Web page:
The AVMSD simplifies the rules relating to advertising minutage imposed on television broadcasters. The current rules are included in Ofcom’s Code on the Scheduling of Television Advertising (COSTA). The Government proposes to leave this unchanged. While Ofcom could undertake a review of the minutage rules, the Government indicated that there are no plans to ask it to do so in the near future.
Article 7(1) revised AVMSD requires Member States to “ensure, without undue delay, that services provided by media service providers under their jurisdiction are made continuously and progressively more accessible to persons with disabilities through proportionate measures.”
This obligation applies to both television and ODPS; the current UK rules apply only to television services. The Secretary of State has powers under s. 268BC Communications Act (as amended by the Digital Economy Act 2017) to make secondary legislation putting in place accessibility obligations on ODPS.
Ofcom, after carrying out a consultation, recommended extension of the rules to ODPS. This existing framework already covers the obligation found in the AVMSD. The Government therefore intends to carry on its evaluation of Ofcom’s report under existing powers rather than replace or amend those provisions.
Additionally, the Government intends to ensure that emergency communications (under s. 366 Communications Act) are also made in such a way that is accessible.
Perhaps the most notable change to the AVMSD is the introduction of rules relating to video-sharing platforms (VSPs). The implementation of these provisions is seen by the Government as a staging post to the introduction of the Online Harms regime – with Ofcom being the regulator (at least for the time being) for both regimes, though with the power to designate a co-regulator.
The ASA will take over responsibility for advertising on VSPs. This means that there is a coherent framework as regards to a regulatory actor not only for the existing broadcasting regime but also with the forthcoming online harms regime. This inter-linking may mean that the approach of the regulator may be influenced by the future approach to online harms, albeit within the current constraints of what the AVMSD requires.
The obligations on VSP providers fall into three broad categories:
- Protect minors from harmful content
- Protect the general public (including minors) from incitement to violence or hatred on the basis of grounds found in Article 21 EU Charter, as well as from constituting a criminal offence (in essence public provocation to commit terrorist offences, child pornography and racism/xenophobia)
- Commercial communications.
The VSP providers are to take ‘appropriate measures’ to protect their users in relation to the first two categories of content. In terms of commercial communications there is a distinction between commercial communications arranged or controlled by the VSP provider and those by third parties. As regards the former group, VSP providers must comply with the rules in Art 9 AVMSD regarding commercial communications; as regards the latter group, the VSP providers’ obligations are those of taking appropriate measures. A non-exhaustive list of possible measures is found at Article 28b(3) AVMSD.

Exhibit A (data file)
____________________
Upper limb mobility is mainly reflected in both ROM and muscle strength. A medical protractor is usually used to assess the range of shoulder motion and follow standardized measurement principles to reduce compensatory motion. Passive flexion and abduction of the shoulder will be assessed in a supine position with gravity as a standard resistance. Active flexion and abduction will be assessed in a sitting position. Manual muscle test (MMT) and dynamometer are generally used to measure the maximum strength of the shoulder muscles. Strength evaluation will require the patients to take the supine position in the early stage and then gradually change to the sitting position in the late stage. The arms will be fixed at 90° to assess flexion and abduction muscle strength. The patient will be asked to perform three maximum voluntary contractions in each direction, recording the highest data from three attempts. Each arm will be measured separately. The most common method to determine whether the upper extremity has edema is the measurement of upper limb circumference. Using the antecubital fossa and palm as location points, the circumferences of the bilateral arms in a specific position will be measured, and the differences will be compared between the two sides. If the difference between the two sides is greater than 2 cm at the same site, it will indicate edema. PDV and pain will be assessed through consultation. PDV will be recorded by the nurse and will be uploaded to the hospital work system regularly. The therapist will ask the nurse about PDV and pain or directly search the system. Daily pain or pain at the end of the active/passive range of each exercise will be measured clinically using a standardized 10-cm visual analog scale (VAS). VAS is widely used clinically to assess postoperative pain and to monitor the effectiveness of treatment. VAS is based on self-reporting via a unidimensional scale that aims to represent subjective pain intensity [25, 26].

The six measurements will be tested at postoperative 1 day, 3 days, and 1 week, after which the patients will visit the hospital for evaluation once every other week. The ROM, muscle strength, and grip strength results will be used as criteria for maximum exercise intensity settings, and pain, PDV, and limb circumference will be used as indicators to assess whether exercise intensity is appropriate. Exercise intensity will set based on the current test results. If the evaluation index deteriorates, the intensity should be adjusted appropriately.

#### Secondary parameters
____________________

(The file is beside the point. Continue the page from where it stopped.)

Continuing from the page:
There is some uncertainty as to which services will fall within the definition of VSP. The Commission is due to publish guidance. In any event, the Government envisages that Ofcom will provide guidance as to the scope of services in remit, as well as to provide guidance as to what ‘appropriate measures’ will be required to ensure compliance with Article 28(b)(1) and (2) AVMSD.
Operators will be required to notify Ofcom; they will not be required to obtain a licence. The enforcement regime with regard to video on demand (including Ofcom’s information gathering powers) will be used as a model for enforcement powers in relation to VSPs. The AVMSD specifically requires that there be an impartial out-of-court redress mechanism for the resolution of disputes between users and VSP providers.
For reasons of practicality, a complains mechanism equivalent to that found in the broadcasting regime was not envisaged. Rather, it is intended that Ofcom oversee the VSP provider’s own redress systems, which will be required to include an external independent appeals process.
Data protection issues
Under both the provisions relating to harmful content generally and those relating to VSPs, the AVMSD provides that data collected for the purpose of ensuring that harmful content is not seen should be used only for that purpose.
The Government, following responses to the consultation to this effect, has decided that this prohibition is to be read narrowly: that it applies only to data ‘collected specifically’ for that purpose. There is also no need to take further action as the GDPR imposes a rule of purpose limitation.
It also refers to the impact of the Age Appropriate Design Code (which will not come into force until after the AVMSD is implemented) for the protection of children and their data.
The Government’s intention is to have the new rules in place by the implementation date of 19 September 2020, though the draft legislation is not yet available.
It may be that matters are slowed down by the need to divert civil service time to coronavirus response planning.
Even if this law is in place by September, it seems unlikely that Ofcom would be in a position to bring the regime into practical force during 2020, especially in terms of areas in which it has to provide guidance to industry.